Sunday, October 6, 2013

Israeli society Zochrot studies practical steps to implement Palestinian Right of Return

A drawing for the planned Arab city of al-Lajun
 Drawing of the projected town of Al-Lajun, between Latrun and Umm al-Fahm, a project by the young architect Shadi Habib-Allah.

I wanted to write something about the second conference of Zochrot, a small but remarkable Israeli society of people who keep alive the memory of the Palestinian world that was before 1947-1949, in order to make Israeli's realize - and ultimately redress - the injustice that was done to the Palestinians during what Israeli's call the 'War of Independence' and Palestinians their 'nakba'.
Reports about the conference were scarce, but all of a sudden just before and during this weekend there appeared a number of articles. Like this one by Tamar Zandberg, a member of the Israeli parliament for the leftist Meretz-party:
''The conference was held at the Eretz Israel Museum in Tel Aviv - or, as Zochrot calls it, al-Shaykh Muwannis (a Palestinian village that was located in the Ramat Aviv area before the founding of the State of Israel) last Sunday and Monday (29 adn 30 September, AbuP.). Zochrot said the multidisciplinary conference was planned to "discuss practical aspects of the return of Palestinian refugees grounded in the transitional justice principles of acknowledgement, accountability and a joint Jewish-Palestinian process of redress."
''This was Zochrot's second such conference. It was not dedicated to the debate over the right of return in itself, but to a concrete discussion of ways to implement the return, in both a symbolic and concrete fashion - culturally, diplomatically and spatially.''

Or Gideon Levy, columnist of Haaretz:
''For two days, participants in the international conference of the Zochrot organization, which took place this week at the Eretz Israel Museum in Tel Aviv, discussed how to promote the return of the Palestinian refugees, how to plan their villages that are to be rebuilt, and whether their houses will be similar to those that were destroyed. Was it a hallucination?''
And Ma'an News: ''The conference aimed not merely to insist upon the legitimacy of the right of Palestinian refugees to return to their homeland, but also to examine in practice how such a return would take place. Because of Israel’s refusal to accept this right, a great deal of Palestinian discourse until recently has focused exclusively on insisting upon the legitimacy and necessity of return.''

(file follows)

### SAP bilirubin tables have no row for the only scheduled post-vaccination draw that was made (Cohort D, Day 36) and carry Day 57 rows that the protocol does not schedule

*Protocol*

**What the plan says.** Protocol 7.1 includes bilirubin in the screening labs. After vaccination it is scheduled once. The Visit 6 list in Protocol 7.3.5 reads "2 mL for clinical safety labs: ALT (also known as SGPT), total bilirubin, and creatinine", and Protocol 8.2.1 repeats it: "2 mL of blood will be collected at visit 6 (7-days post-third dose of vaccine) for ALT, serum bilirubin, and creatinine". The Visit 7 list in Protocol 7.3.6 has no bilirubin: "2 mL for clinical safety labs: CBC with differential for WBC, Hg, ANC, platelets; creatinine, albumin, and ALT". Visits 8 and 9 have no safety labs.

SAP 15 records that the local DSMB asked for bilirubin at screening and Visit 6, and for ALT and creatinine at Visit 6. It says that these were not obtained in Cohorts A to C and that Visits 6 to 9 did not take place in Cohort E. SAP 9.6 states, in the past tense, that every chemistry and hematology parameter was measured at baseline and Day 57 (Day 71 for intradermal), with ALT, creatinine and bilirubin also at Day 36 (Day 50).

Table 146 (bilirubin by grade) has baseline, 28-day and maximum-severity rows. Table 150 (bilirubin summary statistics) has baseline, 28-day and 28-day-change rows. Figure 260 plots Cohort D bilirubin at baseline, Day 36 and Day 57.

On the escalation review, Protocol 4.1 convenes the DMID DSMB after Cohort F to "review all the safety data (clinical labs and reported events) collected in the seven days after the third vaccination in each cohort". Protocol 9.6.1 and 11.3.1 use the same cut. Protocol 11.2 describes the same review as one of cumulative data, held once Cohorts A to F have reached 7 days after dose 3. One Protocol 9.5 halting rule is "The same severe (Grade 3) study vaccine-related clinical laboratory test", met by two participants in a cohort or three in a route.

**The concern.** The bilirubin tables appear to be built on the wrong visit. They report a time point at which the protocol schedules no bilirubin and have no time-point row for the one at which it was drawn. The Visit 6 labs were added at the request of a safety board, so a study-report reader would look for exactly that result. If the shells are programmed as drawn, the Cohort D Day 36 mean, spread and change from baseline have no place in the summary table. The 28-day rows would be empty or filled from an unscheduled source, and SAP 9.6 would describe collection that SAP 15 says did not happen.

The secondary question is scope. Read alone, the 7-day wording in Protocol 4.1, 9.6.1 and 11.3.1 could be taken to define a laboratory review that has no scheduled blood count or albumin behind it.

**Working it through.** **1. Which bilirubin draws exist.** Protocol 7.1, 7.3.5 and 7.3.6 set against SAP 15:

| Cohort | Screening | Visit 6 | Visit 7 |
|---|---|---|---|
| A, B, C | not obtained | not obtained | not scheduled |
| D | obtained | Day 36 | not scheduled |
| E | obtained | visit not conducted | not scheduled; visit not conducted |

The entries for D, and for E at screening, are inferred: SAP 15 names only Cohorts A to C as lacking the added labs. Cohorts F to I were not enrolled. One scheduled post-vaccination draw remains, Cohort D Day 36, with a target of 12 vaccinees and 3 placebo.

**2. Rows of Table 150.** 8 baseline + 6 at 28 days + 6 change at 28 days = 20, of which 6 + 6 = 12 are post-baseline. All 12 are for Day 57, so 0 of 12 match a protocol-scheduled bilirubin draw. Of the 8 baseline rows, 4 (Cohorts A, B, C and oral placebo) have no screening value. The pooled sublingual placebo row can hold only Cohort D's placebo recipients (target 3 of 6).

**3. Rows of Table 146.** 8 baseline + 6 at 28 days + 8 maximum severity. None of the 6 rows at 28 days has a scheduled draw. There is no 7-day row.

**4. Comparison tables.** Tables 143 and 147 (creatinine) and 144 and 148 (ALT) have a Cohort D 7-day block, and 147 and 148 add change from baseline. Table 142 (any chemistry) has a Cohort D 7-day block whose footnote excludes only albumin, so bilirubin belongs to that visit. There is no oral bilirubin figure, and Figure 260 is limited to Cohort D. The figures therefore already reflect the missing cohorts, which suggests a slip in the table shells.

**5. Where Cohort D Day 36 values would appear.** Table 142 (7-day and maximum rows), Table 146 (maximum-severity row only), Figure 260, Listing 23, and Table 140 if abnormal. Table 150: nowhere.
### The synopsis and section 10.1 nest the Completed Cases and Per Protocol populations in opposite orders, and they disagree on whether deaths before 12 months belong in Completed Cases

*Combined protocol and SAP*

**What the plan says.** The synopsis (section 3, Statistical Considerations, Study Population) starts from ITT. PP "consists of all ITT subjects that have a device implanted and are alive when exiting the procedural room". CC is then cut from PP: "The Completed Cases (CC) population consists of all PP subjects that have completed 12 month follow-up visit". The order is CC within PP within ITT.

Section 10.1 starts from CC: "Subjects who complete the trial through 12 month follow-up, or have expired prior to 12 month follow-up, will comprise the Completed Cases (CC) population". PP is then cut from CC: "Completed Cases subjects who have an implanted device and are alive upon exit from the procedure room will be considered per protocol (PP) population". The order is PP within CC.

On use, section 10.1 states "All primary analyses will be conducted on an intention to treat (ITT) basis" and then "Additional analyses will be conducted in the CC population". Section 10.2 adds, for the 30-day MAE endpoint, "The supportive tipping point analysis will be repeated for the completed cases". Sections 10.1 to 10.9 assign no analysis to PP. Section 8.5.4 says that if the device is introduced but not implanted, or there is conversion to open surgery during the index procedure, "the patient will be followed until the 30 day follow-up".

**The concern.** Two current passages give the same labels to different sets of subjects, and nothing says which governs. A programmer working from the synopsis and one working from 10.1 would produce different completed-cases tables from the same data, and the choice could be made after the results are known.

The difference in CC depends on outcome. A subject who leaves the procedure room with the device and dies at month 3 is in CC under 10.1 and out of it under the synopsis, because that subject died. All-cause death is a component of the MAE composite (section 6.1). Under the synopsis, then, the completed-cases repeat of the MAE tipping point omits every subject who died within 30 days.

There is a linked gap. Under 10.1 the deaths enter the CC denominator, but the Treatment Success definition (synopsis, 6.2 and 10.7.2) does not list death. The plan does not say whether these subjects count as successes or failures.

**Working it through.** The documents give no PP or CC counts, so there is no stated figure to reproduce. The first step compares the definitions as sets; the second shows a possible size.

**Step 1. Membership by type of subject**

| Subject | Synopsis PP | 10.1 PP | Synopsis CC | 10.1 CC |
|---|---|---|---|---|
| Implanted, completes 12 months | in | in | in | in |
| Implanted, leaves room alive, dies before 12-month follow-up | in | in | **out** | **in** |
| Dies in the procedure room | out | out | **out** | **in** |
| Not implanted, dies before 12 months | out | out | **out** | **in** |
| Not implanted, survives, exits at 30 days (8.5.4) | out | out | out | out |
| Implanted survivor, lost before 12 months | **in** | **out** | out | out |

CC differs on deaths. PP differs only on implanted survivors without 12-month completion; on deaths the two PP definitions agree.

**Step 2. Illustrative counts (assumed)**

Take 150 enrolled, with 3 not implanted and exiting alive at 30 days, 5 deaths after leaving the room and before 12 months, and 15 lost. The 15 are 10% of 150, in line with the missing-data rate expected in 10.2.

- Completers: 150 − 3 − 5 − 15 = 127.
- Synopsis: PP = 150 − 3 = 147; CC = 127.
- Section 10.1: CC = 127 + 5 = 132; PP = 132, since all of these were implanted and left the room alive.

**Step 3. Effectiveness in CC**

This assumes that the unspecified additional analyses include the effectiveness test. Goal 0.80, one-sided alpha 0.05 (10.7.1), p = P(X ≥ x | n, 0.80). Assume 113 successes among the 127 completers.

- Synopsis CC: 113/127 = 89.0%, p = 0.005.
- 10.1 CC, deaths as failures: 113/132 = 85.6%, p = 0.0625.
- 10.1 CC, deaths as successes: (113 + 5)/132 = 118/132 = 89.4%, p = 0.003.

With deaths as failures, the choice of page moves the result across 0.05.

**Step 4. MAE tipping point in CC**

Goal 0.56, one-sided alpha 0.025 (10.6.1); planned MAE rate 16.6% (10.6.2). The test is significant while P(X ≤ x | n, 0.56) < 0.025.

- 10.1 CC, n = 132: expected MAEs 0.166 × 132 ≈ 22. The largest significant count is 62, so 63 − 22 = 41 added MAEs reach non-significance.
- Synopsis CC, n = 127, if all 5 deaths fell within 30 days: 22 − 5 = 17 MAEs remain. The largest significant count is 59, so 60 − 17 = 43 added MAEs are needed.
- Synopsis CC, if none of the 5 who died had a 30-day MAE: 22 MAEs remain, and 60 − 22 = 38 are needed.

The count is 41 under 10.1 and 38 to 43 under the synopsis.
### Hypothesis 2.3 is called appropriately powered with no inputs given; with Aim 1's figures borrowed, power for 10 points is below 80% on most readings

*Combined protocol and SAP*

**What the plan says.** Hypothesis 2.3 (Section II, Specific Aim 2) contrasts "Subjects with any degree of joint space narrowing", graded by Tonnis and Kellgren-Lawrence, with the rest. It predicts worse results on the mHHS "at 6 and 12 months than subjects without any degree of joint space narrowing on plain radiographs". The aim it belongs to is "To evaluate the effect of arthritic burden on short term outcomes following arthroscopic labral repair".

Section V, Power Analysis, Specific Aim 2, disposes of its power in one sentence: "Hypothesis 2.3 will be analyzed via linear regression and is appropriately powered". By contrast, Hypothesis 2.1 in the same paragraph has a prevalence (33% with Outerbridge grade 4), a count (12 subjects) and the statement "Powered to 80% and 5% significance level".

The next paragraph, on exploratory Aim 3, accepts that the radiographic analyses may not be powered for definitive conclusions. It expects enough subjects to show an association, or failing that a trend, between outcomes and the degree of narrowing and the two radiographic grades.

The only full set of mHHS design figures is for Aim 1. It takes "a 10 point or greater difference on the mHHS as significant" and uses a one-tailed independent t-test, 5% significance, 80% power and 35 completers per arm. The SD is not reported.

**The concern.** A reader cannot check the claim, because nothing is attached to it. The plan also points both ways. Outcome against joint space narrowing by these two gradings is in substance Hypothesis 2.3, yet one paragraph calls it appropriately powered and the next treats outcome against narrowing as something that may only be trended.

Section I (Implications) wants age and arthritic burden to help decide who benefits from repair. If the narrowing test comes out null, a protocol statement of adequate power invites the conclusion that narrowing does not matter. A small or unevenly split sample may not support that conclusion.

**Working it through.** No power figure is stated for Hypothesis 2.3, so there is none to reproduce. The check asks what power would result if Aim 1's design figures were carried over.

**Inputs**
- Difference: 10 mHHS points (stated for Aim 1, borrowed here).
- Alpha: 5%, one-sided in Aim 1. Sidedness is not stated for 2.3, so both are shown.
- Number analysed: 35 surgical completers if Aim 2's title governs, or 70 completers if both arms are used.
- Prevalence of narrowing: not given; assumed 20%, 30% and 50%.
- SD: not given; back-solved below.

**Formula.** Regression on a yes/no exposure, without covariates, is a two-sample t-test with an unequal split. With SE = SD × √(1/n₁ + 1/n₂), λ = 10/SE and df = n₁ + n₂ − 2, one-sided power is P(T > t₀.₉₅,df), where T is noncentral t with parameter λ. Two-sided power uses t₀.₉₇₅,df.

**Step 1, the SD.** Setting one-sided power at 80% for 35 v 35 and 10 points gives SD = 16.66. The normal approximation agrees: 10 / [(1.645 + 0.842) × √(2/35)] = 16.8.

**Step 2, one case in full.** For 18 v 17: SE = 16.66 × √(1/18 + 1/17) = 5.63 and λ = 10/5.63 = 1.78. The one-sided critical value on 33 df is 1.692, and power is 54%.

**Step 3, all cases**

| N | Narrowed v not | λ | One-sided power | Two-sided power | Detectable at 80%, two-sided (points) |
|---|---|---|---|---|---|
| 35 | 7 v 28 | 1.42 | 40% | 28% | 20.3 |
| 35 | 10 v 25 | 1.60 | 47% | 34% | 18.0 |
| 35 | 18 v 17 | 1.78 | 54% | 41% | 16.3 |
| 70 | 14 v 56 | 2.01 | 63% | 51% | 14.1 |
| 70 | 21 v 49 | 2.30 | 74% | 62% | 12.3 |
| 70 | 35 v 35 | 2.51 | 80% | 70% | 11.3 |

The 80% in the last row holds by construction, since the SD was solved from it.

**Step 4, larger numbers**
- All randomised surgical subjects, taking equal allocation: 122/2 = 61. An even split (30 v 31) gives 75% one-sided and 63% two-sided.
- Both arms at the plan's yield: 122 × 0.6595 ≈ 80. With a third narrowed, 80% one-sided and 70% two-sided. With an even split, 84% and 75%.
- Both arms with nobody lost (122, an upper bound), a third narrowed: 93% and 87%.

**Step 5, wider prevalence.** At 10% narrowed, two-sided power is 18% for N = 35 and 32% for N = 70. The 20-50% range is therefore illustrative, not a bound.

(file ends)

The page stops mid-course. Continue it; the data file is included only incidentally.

(Ma'an News)

The site +972 wrote more explicitly about planning a future where Palestinians return. It pointed at a presentation by Shadi Habib Allah, a young architect from Nazareth, who created a plan for a rebuilt version of the village Al Lajun (destroyed in 1948, and right now a parc)":
''He talked to the potential residents, found out their preferences, studied the location, and used his professional skills to come up with a detailed plan for a community that will combine historical relevance and modern services. The twist, though, is that this isn’t an entirely new village. According to Habib Allah’s presentation, al-Lajjun, one of several hundred Palestinian villages destroyed in 1948, would be re-established on its original site (which is currently a park). The village would be populated by its original residents and their descendants.'' (look at picture above to see what it would look like). 
''Attorney Noa Levy presented the legal models that Zochrot has designed, together with the Palestinian organization Badil. According to Levy, only about 1,000 houses of the original occupants are still standing, in cities like Jerusalem and Haifa. Otherwise, return would mean construction of new housing comparable to that which took place during the immigration of Jews from the ex-Soviet Union in the early 1990s. These are only suggestions, aimed at showing that compromise is possible, even on this issue which remains taboo within Israeli society. Levy went further and, together with Palestinian partners, began sketching out legal arrangements to diffuse the thorniest issue – Jews who occupy these former Palestinian houses, in ways that would recognize both sides’ rights and push them to compromise.''
Khulood Badawi
And Khulood Badawi, a Palestinian activist inside Israel, pointed at the example of  Iqrit, a village where descendants of the original inhabitants are occupying the only standing building of the village, the church, in order to rebuild the area. She said that the example has to be copied by other places. ''We cannot just talk about the global Right of Return if we are not implementing Right of Return within Israel, while there are still displaced Palestinians here within Israel.”
Badawi stressed that the displaced Palestinians within Israel must use the advantages at their disposal, primarily citizenship rights and the ability to return to their displaced villages, to lead the way by showing Israelis, Palestinians, and the whole world that in fact return is possible. As she argued, “We cannot realize the global Right of Return without achieving the Right of Return of those displaced Palestinians within Israel.”
Zochrot director Liat Rosenberg told attendees that, “Return is a long and ongoing multifaceted process that includes not only physical return of refugees, but also the establishment of an actual society. It begins long before they come, and it will continue long after.” The conference thus addressed not only how return would take place, but also how Jewish Israeli society would come to accept it.

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